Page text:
I have unhappy memories of the aggressive Catholicism in Convent Girls’ School. You weren’t to be superstitious, yet, when there was thunder and lightning, the nuns shouted, “Quickly, get down on your knees and pray the ‘Hail Mary’!”
My brothers and I owe our upbringing completely to Mother. She laid down key principles: Be faithful, have gratitude and – one of the most important ones – never boast. She was in my mind the epitome of a refined person. She believed that nobody should flaunt wisdom, success and wealth. Through words and through example, she laid strong foundations in our minds and in our psyches of how to live our lives, how to differentiate between good and evil, and even how to comport ourselves during adulthood.
There was happiness with Mother although she had more than her fair share of worries. Even when she had those big rows with Father, she would always remind us the quarrels were that of husband and wife, and that filial piety should on no account be impaired. She was such an intelligent, caring person that Father’s Jalan Trus shop employees always came running to her with business or personal problems. She displayed great leadership qualities right through to her death in 1995.
Mother made us do much of the housework. She would say, “Do you think you’re going to grow up as squires, as a rich man’s sons? Even if your father were rich, I would not allow it. Don’t expect the house to be run by the servants!”
Mother was very strict and continually preached thrift. She humbled us. But we realised later in life that she was just making us strong. The conditions of poverty compelled her to treat us that way, although she also saw merit in that situation. It taught me thrift; and by being thrifty, through a parsimonious existence, you become streetwise very quickly.
As a disciplinarian parent, there was no one fiercer or more demanding than Mother. She cracked the whip. If we were naughty, she’d make us take off our pants, and she’d wield a mean rattan on us, which of course left welts on our buttocks. Or she would purposely cane us on our lower legs when we wore shorts to school, just to embarrass us and to remind us to refrain from doing naughty things.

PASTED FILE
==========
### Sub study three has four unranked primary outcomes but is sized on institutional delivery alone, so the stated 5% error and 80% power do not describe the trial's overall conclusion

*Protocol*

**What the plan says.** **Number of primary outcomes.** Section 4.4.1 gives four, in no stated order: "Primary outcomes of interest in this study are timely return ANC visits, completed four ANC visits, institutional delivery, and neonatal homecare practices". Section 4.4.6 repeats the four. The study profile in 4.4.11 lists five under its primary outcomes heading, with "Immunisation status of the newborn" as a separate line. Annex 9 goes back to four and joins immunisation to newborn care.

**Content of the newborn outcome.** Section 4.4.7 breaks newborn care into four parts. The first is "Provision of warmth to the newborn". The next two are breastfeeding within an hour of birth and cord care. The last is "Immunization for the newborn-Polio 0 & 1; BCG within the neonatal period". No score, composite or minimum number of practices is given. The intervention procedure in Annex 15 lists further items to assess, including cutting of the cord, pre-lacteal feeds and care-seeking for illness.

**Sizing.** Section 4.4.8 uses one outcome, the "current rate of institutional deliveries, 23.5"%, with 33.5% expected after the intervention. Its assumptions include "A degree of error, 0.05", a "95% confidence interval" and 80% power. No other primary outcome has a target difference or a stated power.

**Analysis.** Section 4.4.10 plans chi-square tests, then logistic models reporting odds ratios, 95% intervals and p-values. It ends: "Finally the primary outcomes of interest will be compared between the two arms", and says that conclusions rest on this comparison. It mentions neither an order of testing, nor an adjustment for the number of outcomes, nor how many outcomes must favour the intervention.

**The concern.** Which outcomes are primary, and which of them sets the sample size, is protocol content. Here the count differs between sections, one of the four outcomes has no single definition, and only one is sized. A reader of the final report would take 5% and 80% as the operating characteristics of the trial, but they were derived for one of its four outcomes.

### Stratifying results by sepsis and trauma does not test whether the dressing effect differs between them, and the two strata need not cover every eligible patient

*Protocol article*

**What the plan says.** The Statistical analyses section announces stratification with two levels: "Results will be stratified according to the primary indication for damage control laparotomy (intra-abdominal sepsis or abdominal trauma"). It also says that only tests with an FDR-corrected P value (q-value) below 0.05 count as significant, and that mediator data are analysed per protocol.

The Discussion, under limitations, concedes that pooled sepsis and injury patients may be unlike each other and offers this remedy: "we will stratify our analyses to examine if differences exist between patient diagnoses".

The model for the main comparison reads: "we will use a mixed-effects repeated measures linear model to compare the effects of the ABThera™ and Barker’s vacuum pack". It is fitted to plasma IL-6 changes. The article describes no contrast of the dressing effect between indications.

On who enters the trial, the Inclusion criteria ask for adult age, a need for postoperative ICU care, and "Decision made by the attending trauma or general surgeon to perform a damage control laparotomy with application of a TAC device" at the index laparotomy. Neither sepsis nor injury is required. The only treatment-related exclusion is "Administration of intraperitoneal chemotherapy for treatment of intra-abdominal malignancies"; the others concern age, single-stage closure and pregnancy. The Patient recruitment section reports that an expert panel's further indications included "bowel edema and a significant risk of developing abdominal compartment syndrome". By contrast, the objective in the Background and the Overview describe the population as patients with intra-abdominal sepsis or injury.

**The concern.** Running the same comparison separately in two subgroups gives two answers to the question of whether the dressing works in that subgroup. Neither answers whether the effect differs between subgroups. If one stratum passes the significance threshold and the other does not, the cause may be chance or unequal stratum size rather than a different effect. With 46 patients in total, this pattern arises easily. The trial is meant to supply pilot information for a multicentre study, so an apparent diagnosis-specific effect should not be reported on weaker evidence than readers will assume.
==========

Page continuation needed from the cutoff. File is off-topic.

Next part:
We felt outraged by the caning, but later we realised the wisdom in what she did. Financial misery and deprivation drove me on in life. But the greatest single influence on me must have been my strict upbringing by Mother.
Price of success
I hardly saw my five eldest children grow up, the children of my first wife, Joyce Cheah. I was always travelling. I might return to Singapore, only to dash down to Jakarta. After 1963, there would be many years when I would run the businesses in Malaysia and Singapore from a hotel room in London for weeks on end. I strayed from my marriage with Joy in the early 1970s, around the time of our initial corporate move to Hong Kong as I focused on building up my business. I had developed a strong feeling of fondness for a young lady named Ho Poh Lin, Pauline, who is now my wife.
Joy helped to shape my life. From the 1940s, she was a wonderful wife and mother to our five children. She was also one of the most non-judgmental persons I have ever known.
Among Asian societies, there has always been a reluctance to divorce. When I left the home I had founded with Joy, she said, “Nien, I will not let you divorce me. I will not divorce you. We will just live separately.”
I respected that decision. Joy was a noble person. And that is how it was until the day she died. Tragically, she developed breast cancer and, after a five-year battle, passed away in 1983. I cared for her up to her last breath.